Digital Book Nook recently caught up with Allen Keith, author of “The Average American.” We are excited to share this insightful interview with our readers today.
When did you first discover that you enjoy writing and wanted to become a published author?
Since probably middle school I’ve enjoyed writing and always felt like it was my “calling” of sorts. Then, in college, I began taking my writing a little more seriously with the goal of publishing in mind. Fast forward several years of personal struggles and tragedy and I became more determined than ever to have my voice heard.
What is your favorite and the most challenging aspect of writing?
My absolute favorite part of writing is connecting with the senses of the reader. My goal for every piece I write is to invoke an emotional reaction out of the reader and get the reader to reflect on their own life. The biggest challenge for me in writing is shaping a piece to deliver a message with enough potency to achieve that emotional reaction.
Tell us about your latest release.
The Average American is my first published book and my first collection of poetry. I began writing the pieces compiled within in the wake of the tragic death of my daughter. It was a time that nothing seemed right, not in the world, in my community, in my family. Everything was just off. My writing suffered for a brief time. But then I found that the death of my daughter caused me to begin reflecting on my life and purpose. What followed and comprises the pages of this book is a spiritual and philosophical look at the world and our place in it, while examining the hypocrisies we find ourselves wading through on a daily basis.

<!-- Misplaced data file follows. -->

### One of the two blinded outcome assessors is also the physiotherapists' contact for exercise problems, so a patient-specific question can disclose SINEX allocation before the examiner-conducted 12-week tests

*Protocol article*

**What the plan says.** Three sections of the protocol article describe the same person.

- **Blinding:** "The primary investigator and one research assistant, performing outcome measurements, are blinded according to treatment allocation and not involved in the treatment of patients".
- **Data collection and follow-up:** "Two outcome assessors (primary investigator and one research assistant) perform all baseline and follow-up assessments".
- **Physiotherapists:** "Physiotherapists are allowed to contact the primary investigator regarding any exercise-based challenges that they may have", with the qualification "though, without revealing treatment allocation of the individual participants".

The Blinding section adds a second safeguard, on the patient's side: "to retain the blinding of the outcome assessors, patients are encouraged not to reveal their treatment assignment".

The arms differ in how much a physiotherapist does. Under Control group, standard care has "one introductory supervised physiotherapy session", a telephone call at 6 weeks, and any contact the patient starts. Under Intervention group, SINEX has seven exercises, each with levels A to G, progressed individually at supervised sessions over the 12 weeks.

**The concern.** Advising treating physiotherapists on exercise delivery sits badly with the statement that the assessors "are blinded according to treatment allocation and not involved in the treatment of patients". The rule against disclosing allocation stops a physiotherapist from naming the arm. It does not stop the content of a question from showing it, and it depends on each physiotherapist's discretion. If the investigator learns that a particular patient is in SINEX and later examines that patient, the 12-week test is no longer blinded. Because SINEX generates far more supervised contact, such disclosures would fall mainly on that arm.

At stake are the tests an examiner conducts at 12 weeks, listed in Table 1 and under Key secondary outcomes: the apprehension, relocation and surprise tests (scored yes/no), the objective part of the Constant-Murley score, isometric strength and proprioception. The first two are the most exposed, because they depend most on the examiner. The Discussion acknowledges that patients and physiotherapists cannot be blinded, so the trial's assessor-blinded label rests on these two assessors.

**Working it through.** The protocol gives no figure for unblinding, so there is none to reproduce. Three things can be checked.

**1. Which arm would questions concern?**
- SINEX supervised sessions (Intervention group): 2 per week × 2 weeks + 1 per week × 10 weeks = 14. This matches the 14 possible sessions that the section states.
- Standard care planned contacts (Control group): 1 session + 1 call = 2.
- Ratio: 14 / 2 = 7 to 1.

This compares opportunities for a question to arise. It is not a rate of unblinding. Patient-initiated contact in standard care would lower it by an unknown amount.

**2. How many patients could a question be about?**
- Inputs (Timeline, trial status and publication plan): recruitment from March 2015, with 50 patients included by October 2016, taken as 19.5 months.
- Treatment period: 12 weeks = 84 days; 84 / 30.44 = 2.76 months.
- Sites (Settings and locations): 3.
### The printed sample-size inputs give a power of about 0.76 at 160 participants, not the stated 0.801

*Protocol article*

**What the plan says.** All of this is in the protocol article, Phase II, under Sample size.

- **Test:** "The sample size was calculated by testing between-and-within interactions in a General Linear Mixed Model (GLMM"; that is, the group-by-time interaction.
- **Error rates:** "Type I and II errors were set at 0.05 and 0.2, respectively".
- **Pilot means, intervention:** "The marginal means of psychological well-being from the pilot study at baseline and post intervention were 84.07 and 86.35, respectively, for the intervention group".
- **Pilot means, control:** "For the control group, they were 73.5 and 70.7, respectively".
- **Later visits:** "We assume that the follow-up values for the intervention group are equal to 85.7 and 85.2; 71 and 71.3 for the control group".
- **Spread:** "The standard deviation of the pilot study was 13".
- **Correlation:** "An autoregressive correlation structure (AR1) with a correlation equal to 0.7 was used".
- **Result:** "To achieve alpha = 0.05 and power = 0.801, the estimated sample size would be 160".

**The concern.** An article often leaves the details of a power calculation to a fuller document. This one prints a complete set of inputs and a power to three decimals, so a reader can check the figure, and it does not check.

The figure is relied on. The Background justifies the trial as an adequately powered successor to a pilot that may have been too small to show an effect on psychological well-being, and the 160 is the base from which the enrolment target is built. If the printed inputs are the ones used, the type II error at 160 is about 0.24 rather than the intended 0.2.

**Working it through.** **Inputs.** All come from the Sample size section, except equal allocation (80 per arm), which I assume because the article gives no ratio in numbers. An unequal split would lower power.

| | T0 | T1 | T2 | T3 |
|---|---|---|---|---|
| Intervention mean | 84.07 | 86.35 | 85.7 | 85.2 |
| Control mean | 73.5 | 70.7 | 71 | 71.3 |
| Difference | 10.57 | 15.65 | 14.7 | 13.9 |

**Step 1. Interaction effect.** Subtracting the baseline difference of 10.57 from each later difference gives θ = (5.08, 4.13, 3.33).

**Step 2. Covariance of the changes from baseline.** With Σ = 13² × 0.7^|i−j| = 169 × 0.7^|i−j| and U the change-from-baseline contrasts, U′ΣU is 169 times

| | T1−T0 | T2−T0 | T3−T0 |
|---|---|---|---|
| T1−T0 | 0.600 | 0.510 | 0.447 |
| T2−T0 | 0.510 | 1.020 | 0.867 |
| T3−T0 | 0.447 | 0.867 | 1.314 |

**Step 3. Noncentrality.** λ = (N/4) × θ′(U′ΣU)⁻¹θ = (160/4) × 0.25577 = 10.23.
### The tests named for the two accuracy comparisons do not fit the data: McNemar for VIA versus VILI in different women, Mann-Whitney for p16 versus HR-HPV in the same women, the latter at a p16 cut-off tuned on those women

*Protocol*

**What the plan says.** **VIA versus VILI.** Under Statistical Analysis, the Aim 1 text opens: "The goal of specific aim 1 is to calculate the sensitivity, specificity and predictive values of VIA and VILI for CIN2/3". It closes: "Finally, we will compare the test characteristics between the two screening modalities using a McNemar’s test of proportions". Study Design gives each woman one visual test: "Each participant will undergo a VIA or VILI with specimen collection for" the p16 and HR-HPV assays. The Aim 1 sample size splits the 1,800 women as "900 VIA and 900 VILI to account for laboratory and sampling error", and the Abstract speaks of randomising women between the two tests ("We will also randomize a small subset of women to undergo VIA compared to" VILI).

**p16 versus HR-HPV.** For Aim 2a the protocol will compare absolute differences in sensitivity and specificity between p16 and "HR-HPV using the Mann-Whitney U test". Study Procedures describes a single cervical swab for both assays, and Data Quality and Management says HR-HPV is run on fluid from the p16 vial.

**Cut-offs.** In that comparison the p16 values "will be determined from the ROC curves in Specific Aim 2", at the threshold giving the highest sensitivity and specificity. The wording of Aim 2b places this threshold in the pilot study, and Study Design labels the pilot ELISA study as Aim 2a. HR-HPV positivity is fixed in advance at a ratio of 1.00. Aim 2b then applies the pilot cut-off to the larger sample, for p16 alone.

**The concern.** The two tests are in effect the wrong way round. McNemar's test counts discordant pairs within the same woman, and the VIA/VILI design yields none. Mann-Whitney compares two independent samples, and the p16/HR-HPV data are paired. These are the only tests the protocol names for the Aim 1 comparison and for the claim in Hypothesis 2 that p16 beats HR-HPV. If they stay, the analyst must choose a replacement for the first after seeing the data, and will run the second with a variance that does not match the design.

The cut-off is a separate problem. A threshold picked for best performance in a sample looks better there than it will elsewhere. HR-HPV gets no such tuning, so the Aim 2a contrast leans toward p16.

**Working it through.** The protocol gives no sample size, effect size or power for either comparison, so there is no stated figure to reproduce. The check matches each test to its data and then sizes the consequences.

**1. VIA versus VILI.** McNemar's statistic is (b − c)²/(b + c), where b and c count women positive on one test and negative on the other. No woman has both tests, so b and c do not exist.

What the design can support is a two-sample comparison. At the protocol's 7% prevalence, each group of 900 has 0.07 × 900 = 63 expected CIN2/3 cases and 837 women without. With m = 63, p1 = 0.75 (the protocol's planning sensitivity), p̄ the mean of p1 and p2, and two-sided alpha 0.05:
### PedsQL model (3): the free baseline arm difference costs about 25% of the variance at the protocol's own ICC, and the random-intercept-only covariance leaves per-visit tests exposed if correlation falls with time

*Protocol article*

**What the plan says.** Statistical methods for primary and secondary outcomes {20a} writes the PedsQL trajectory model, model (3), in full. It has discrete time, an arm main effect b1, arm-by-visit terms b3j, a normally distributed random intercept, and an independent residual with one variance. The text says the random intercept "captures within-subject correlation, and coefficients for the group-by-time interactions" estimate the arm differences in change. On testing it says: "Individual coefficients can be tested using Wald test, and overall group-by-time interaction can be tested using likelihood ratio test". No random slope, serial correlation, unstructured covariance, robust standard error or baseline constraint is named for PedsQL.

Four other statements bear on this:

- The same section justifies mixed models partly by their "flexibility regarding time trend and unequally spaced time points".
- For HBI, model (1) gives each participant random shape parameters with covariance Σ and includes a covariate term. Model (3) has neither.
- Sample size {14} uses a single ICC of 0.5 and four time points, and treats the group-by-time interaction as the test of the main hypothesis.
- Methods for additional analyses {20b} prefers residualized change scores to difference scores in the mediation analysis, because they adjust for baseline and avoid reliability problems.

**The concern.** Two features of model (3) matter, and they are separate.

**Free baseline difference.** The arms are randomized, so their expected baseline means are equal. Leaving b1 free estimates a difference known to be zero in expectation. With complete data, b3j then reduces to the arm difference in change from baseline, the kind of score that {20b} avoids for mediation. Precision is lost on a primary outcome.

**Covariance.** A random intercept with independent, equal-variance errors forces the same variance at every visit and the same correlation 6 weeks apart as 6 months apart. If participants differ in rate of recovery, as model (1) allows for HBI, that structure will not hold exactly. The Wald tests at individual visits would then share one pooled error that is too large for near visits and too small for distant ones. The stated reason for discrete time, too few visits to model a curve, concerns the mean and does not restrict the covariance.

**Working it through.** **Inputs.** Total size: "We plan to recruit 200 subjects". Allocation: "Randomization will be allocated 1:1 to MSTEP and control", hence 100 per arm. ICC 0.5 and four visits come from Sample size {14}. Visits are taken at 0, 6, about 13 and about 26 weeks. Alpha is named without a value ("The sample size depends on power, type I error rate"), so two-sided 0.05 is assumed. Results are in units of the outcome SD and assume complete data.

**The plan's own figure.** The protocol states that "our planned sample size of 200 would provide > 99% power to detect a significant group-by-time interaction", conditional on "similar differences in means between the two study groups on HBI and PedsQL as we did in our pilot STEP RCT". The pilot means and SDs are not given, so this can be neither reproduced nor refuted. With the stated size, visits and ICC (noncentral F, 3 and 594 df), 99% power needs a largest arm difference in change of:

How did you come up with the title of your book?
What came first, the title or the picture on the cover? The title of the book comes from the last poem in it. Before publication, it actually had a different name but then came the picture. The young, angry looking child on the cover is actually my grandson. With a sense of humor rarely seen in a two year old child, that was his pose for his school photo. When I saw it, I was immediately drawn to it. I felt that it perfectly represented the book and title.
What do you hope readers are able to get from reading your story?
I hope those who read The Average American will find a message within its pages that they needed to hear. Each individual experience will be different for each reader but there’s something in it for every reader. A lot of which I hope leads the readers on a meditative quest of self discovery.
Who are some of your favorite authors?
I admittedly don’t read as much as I used to. However, I jump at the opportunity to read other writers’ work. In poetry, Billy Collins, Joy Harlow, Yates and London. If I’m reading a novel, I enjoy the action work of Stephen Hunter or Lee Child.
Do you have any advice for writers looking to get published?
It’s a marathon, not a sprint. Don’t rush your work, take your time. A lot goes in to publishing and each step is another hair pulling experience but the satisfaction is worth it. If you want to see your name on the cover of a book, don’t hesitate. The only thing holding you back is self doubt. Step out and take a chance.
The Average American is available at Amazon on Kindle and on paperback.